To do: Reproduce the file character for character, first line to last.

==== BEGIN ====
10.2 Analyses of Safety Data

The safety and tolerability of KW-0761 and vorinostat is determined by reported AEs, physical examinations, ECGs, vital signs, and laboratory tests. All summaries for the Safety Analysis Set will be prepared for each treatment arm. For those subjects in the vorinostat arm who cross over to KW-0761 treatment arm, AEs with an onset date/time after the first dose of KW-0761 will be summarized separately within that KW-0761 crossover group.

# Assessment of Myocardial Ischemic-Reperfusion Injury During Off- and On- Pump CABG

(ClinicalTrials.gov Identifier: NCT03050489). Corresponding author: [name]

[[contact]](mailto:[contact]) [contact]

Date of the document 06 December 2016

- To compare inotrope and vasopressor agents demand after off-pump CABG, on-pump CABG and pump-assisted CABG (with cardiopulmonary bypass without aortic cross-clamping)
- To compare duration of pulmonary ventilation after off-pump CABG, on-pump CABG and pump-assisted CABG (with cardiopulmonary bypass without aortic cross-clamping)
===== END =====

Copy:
10.2 Analyses of Safety Data

The safety and tolerability of KW-0761 and vorinostat is determined by reported AEs, physical examinations, ECGs, vital signs, and laboratory tests. All summaries for the Safety Analysis Set will be prepared for each treatment arm. For those subjects in the vorinostat arm who cross over to KW-0761 treatment arm, AEs with an onset date/time after the first dose of KW-0761 will be summarized separately within that KW-0761 crossover group.

# Assessment of Myocardial Ischemic-Reperfusion Injury During Off- and On- Pump CABG

(ClinicalTrials.gov Identifier: NCT03050489). Corresponding author: [name]

[[contact]](mailto:[contact]) [contact]

Date of the document 06 December 2016

- To compare inotrope and vasopressor agents demand after off-pump CABG, on-pump CABG and pump-assisted CABG (with cardiopulmonary bypass without aortic cross-clamping)
- To compare duration of pulmonary ventilation after off-pump CABG, on-pump CABG and pump-assisted CABG (with cardiopulmonary bypass without aortic cross-clamping)